It’s been four years since the first Japan House Church Conference in Osaka, and much has changed in those four years. As I sit and reflect on the wonderful experience of the past three days, of sharing, praying and listening to God together with fifty other house church leaders from all over Japan, I think the main impression I am taking away tonight is of a movement which is still young and dynamic, but is also growing in confidence and finding its own voice. Read more about Japan House Church Conference - Reflections
There are plenty of “things you poor sad people in the institutional churches have to cope with that we enlightened bodies in the house churches are free from” articles out there. (oh, look, here’s another one, including the obligatory snipe at “Churchianity”. Urgh.) I’m not really a big fan of that; I love the Church, whatever model of church it may be; I think no part of the Church can say that it’s the best part of the Church; and I think we work best when we work together. Read more about Five things I miss about institutional church
I’ll say this about current organic/simple/house church proponents: they certainly understand the value of a good story. They’re excellent at finding words and pictures to express what they’re doing and why it’s good. But a metaphor is, by definition, not the truth but something that stands for the truth. Read more about House church metaphors and narratives
I see myself as a critical friend to the whole organic/simple/house church world.
A friend, certainly: I spent a lot of time studying and documenting it, translating books about it, and putting it into practice. My community here in Gloucester is seeking to live out that life. It’s also how we will be planting churches back in Japan. I speak from a place of commitment.
But a critical friend. I’m doing this because I think it’s the best way to spread the Gospel in Japan, not because I believe some of the more outlandish claims of proponents. I really don’t think it’s the One True Way to be church. Read more about Where did the organic church come from?
OK, here’s a question. Over in my Wide Margin guise I have just published what I think is a wonderful book. It’s a discipleship and church planting manual from the house church in Japan, and I think it can and should benefit quite a wide audience. I’ve tried a number of ways to promote it so far, but I’m sure there’s more I can be doing, so I want to try asking the audience: Read more about Great book, but how to spread the word?
As a former computational linguistics geek I feel ashamed at how long it’s taken me to make this connection.
Zipf’s Law states that rank-frequency curves follow a power-law distribution. In other words, the most common distribution of stuff goes like this: a small number of very big things, a medium-sized number of medium-sized things, and a lot of small things.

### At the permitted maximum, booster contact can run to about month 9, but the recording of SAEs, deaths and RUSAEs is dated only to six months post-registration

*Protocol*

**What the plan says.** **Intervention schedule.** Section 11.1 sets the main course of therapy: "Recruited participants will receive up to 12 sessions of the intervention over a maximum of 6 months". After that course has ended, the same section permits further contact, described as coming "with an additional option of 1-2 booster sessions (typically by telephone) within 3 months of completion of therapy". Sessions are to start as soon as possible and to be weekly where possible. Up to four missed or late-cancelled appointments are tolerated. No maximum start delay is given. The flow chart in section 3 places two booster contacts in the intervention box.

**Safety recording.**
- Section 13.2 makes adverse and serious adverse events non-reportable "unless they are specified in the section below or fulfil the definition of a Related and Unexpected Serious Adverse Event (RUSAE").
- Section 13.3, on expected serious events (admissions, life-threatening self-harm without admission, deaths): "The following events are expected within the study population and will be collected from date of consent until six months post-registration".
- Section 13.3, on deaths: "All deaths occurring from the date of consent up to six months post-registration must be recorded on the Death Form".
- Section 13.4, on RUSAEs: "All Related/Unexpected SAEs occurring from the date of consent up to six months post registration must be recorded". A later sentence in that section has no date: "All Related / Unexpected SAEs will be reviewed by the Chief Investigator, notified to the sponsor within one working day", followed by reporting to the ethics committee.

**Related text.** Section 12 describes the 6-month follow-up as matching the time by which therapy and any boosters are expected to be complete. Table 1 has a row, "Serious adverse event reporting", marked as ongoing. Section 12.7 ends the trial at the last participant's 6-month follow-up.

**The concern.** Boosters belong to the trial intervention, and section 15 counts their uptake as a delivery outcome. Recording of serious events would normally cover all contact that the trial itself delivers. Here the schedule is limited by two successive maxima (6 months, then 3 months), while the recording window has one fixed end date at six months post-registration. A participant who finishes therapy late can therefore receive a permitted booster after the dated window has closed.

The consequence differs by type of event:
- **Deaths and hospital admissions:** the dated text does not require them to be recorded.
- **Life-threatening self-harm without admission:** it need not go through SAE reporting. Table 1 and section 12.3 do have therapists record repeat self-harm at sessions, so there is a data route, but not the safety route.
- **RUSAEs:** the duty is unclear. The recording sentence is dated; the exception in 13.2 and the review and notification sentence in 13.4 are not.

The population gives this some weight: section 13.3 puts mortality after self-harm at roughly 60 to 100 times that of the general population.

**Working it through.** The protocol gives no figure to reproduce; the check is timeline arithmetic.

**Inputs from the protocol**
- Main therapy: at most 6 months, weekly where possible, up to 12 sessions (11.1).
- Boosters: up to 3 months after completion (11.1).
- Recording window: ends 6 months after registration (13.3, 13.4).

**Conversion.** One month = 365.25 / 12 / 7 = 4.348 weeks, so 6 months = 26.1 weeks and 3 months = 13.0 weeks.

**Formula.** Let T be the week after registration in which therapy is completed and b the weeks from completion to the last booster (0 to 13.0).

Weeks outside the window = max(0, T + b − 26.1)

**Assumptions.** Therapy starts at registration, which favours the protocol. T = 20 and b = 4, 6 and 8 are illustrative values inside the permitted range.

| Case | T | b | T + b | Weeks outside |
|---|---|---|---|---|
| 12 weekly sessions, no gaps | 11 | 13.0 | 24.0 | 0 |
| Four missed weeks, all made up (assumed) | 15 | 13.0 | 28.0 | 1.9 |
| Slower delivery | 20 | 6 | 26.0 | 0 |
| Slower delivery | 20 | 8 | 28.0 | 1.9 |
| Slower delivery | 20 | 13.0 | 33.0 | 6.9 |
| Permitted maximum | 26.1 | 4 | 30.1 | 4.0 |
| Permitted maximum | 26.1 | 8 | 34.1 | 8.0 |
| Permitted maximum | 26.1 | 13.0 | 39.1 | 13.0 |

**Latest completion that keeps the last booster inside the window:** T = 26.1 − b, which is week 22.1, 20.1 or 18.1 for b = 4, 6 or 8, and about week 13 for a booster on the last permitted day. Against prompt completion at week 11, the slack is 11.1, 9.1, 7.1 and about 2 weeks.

Does this distribution apply to our churches, and what does it mean for the house church? Read more about Zipf's law and house churches
So, you don’t want to wade through the 80-odd pages of my dissertation. That’s fine; unless you particularly get off on academic prose, I can understand that. Here’s a kinder, gentler version. Read more about Japanese house church leadership - summary
Well, my dissertation is now submitted and can’t be changed, so I am happy to publish it here as well. (Facebook readers will have to click through to my blog to read the paper.) Read more about Leadership in the Japanese house church
Here’s how the dissertation ends (at the moment), applying what’s happening in house churches in Japan to… well, us.
Finally, do the Japanese house churches have anything to say to church government outside of Japan? I believe that they do.
Great quote from Niebuhr on the origin of denominations. The house church will not escape the routinization of charisma, because everyone systematizes in the end:
By its very nature, the sectarian type of organization is valid only for one generation. The children born to the voluntary members of the first generation begin to make the sect a church long before they have arrived at the years of discretion. For with their coming the sect must take on the character of an educational and disciplinary institution, with the purpose of bringing the new generation into conformity with the ideals and customs which have become traditional. Rarely does a second generation hold the convictions it has inherited with a fervor equal to that of its fathers, who fashioned these convictions in the heat of conflict and at the risk of martyrdom. As generation succeeds generation, the isolation of the community from the world becomes more difficult… Compromise begins and the ehics of the sect approach the churchly type of morals. As with the ethics, so with the doctrine, so also with the administration of religion. An official clergy, theologically educated and schooled in the refinements of ritual, takes the place of lay leadership; easily imparted creeds are substituted for the difficult enthusiasms of the pioneers; children are born into the group and infant baptism or dedication becomes once more a means of grace. So the sect becomes a church.